In the Obama years, we may have more occasions to say "thank you" to political leaders, but I doubt if those words of affirmation will be unconditional. While there may be less occasions for passionate cries of "NO!", there will be lots of occasions to say "Yes, but ...". Even is we see some turns toward right directions, there will be a need for religious leaders to call for even stronger, more challenging initiatives.

In the coming years, with different leadership in the White House, we will need a different style. As advocates for profound social and ethical change, we will need different strategies in order to work effectively with people with whom we share some core values.

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In the historical books of the Bible, Kings and Chronicles, there are long listings of the kings of Israel and Judah. The reign of many of those monarchs get summed up in just a few words, with a clear-cut, up or down judgement. (The single chapter of I Kings 15 reports that "Asa did what was right in the sight of the Lord" but Nadab and Baasha each "did what was evil in the sight of the Lord".) Overall, the Bible seems to rank most of the long series of kings in the category of those who did what was evil.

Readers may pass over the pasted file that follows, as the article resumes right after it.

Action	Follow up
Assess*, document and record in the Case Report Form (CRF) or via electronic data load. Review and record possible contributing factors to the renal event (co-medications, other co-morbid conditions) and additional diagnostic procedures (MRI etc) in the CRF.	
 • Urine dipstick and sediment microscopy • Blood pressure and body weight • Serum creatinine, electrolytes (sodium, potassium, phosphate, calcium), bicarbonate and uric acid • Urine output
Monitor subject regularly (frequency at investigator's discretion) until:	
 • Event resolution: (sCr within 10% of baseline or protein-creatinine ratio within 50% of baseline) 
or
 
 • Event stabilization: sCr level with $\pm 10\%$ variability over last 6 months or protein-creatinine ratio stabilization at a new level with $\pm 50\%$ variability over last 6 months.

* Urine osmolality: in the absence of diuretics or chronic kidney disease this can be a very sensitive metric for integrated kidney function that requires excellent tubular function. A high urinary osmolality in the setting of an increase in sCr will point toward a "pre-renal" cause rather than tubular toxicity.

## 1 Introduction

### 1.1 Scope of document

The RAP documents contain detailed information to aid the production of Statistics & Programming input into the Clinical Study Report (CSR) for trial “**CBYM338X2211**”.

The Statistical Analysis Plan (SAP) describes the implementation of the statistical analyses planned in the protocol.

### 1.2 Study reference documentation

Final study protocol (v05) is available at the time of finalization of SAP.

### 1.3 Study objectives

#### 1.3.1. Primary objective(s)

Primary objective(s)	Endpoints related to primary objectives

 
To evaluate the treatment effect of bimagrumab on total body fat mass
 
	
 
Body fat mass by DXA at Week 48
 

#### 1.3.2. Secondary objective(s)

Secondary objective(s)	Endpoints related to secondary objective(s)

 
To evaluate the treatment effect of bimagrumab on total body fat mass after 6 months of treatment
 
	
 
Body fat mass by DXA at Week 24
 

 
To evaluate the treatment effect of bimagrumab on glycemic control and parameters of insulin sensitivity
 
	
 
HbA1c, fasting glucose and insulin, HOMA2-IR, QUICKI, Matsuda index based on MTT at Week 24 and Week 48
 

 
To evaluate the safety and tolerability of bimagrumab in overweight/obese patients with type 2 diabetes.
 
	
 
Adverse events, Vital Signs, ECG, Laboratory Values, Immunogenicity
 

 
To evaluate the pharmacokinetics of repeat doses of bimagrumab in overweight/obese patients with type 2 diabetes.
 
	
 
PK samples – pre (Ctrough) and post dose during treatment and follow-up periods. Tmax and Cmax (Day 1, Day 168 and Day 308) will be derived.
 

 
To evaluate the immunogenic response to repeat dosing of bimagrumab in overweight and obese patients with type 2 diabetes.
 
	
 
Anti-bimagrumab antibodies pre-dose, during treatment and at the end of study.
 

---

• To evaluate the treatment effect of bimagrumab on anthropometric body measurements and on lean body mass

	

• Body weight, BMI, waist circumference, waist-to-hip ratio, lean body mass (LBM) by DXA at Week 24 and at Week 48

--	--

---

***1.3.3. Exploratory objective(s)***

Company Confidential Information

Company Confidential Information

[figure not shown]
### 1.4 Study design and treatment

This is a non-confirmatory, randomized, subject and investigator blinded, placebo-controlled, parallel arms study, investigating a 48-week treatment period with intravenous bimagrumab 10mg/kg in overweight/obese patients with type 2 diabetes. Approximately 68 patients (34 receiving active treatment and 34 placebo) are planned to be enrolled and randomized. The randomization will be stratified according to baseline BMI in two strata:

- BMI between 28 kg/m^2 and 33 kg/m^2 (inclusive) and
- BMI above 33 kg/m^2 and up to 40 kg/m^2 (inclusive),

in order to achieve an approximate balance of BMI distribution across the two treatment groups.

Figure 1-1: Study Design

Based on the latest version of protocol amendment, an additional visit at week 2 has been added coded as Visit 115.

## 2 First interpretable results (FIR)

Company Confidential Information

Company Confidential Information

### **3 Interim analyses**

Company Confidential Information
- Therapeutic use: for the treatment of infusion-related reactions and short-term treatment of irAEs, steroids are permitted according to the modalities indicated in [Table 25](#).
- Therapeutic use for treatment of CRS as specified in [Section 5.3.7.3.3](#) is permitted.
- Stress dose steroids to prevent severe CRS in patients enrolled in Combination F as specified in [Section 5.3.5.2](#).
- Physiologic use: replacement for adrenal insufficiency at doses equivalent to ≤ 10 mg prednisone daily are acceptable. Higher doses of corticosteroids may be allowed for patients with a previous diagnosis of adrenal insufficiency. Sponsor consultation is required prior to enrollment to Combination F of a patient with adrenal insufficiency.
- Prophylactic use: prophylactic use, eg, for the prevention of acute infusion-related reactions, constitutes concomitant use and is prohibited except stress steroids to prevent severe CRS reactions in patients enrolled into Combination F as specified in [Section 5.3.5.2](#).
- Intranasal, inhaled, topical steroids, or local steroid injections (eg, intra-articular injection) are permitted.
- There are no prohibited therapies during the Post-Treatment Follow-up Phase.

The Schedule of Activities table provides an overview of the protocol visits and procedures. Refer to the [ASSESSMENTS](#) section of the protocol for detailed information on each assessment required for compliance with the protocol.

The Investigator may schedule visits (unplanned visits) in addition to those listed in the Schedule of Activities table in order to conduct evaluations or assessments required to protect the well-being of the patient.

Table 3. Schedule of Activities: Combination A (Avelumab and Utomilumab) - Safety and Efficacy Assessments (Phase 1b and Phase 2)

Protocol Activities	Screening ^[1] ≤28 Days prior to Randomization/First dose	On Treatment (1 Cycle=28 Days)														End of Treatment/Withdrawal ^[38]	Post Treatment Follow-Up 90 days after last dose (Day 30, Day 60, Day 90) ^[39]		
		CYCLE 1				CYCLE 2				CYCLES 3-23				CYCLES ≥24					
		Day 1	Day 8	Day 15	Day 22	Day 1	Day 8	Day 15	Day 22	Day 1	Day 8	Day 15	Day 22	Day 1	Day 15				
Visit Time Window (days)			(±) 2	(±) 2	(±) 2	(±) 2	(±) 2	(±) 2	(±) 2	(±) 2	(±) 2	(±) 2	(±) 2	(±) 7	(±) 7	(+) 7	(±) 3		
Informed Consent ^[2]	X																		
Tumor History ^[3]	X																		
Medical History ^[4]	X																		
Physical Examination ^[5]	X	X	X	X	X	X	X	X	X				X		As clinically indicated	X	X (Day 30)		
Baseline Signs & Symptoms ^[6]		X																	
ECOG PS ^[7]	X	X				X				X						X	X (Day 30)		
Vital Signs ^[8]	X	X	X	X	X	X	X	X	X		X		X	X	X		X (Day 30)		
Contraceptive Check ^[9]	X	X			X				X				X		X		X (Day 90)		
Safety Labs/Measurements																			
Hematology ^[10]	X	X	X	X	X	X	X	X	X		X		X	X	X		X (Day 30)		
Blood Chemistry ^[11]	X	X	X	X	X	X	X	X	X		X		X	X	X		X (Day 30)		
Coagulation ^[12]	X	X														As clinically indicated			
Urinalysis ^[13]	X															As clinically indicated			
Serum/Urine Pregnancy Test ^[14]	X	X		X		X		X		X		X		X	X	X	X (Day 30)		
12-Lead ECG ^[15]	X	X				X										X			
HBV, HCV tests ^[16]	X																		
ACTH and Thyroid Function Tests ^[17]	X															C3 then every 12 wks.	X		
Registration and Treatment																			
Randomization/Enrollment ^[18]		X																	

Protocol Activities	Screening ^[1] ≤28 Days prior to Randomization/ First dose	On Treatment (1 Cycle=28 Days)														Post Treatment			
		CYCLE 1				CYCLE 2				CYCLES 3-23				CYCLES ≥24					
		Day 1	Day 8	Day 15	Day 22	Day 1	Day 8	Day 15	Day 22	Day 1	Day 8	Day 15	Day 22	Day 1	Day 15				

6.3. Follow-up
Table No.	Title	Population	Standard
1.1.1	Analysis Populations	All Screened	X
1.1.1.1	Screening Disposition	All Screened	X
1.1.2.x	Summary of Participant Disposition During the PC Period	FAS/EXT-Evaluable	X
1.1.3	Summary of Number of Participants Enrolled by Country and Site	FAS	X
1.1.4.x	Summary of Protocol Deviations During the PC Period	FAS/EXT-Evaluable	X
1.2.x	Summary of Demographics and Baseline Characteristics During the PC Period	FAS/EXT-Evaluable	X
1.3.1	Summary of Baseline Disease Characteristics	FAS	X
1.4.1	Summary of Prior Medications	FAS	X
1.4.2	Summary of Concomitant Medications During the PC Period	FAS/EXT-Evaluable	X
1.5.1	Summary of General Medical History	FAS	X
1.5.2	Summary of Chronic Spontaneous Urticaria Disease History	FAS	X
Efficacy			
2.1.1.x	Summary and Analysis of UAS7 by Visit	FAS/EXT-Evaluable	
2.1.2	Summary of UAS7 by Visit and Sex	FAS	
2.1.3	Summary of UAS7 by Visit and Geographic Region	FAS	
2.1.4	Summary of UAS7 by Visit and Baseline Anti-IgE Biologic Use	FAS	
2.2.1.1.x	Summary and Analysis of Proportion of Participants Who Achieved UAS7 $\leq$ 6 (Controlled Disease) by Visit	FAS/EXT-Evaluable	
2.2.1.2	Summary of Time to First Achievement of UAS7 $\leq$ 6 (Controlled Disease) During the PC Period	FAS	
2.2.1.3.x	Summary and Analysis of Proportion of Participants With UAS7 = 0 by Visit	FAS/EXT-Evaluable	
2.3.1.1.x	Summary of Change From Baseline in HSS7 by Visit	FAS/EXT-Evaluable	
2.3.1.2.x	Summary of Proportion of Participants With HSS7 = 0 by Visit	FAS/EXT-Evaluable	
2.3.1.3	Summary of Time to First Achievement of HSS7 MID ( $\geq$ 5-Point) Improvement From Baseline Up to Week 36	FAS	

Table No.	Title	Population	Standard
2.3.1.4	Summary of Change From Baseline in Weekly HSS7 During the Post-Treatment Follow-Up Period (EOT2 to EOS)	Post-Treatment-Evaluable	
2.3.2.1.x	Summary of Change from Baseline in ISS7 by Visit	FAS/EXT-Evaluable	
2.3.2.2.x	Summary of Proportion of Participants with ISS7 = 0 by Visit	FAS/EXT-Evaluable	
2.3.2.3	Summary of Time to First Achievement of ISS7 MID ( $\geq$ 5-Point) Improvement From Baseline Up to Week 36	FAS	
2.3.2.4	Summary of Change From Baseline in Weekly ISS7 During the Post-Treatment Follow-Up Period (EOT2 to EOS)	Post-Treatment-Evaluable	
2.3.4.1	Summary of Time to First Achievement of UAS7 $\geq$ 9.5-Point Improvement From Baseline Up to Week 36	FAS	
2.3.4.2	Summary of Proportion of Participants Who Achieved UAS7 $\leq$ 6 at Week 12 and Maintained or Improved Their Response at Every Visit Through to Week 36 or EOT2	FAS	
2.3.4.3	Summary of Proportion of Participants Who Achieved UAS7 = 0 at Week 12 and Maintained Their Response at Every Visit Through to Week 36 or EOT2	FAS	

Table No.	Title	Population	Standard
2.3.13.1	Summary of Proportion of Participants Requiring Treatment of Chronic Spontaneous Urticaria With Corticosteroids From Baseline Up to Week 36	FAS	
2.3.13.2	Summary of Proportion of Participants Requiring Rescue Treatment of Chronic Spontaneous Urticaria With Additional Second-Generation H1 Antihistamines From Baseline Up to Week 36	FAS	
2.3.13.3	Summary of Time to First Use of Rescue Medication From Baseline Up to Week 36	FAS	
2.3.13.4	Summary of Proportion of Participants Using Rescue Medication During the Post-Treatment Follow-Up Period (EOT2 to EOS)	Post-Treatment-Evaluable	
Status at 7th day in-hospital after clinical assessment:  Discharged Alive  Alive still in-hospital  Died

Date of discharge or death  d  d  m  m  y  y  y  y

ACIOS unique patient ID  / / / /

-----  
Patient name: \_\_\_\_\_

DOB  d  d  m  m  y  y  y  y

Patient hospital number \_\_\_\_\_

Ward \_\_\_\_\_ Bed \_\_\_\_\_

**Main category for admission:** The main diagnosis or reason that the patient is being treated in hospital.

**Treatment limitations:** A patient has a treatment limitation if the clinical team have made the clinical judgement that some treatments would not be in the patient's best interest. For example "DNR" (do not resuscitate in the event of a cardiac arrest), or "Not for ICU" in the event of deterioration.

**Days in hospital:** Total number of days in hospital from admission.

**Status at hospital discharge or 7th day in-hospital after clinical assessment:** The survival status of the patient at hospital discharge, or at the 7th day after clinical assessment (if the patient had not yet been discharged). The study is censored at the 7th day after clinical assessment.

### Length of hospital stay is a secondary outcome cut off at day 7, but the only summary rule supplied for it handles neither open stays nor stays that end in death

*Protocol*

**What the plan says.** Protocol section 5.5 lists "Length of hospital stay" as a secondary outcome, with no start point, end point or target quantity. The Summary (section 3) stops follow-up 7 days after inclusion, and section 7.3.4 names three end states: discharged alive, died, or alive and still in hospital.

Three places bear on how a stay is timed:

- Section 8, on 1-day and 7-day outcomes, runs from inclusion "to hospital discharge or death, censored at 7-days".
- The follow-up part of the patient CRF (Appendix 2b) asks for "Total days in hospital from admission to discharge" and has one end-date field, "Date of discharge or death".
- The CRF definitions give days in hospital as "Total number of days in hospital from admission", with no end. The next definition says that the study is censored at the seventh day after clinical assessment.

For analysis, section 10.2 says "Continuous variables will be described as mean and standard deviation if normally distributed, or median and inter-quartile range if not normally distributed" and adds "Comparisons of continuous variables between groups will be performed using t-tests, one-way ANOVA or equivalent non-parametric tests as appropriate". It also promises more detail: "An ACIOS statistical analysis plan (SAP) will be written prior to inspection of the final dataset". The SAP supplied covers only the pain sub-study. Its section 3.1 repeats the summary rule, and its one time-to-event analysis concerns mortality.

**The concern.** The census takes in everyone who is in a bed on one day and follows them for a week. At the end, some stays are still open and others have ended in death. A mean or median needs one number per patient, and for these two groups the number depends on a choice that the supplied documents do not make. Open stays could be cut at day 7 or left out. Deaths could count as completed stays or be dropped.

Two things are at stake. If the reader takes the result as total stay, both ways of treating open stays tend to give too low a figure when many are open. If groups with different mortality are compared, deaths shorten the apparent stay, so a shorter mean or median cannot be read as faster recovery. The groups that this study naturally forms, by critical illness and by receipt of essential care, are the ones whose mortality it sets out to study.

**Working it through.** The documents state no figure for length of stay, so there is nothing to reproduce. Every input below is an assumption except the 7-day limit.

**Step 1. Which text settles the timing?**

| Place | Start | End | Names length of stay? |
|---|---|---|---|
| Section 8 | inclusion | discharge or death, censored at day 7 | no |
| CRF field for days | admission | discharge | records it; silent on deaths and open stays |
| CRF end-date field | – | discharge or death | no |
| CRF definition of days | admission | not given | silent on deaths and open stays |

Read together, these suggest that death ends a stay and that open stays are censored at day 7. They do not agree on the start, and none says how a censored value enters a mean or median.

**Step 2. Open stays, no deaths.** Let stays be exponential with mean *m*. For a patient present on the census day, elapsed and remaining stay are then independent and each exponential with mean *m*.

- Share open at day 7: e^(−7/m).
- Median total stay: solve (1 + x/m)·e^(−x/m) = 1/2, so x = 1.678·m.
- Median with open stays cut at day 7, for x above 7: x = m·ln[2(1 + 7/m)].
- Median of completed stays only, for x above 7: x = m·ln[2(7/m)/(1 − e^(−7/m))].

It is tempting to draw such clear-cut lines, to see the world in terms of those who are good and those who are evil, those who are with us and those who are against us, my side and the other side. Mr. Bush has often spoken in those terms.

In this time of political and philosophical transition, some will be tempted to operate from that polarized view. People who have opposed the approaches of Mr. Bush now may see Mr. Obama as doing what is right. There are others who will be sure that the new President and his allies are doing what is evil.

Despite the biblical precedent for tidy divisions into good and evil, it will be more fruitful to recognize that no President will ever live up to the transformational standards of God's shalom. (Remember that most of the biblical kings didn't do it, either.) As people of faith, seeking to align ourselves with God's purposes, we need to critique the practical and philosophical shortcomings of public policy, regardless of the party that is in power -- and with some honest humility about our own wisdom and righteousness! We need to lift up a clear and compelling vision of what is good and right for the world, a vision that is far larger than any political agenda.

In the coming months, many of us will be looking for a new voice and a new style as we continue our moral leadership. I invite you to share your thoughts about how we might best speak truth in 2009 and beyond. And I urge you to let me know if I'm sounding too comfortable with the new directions coming from Washington.


Peter Sawtell
Executive Director
Eco-Justice Ministries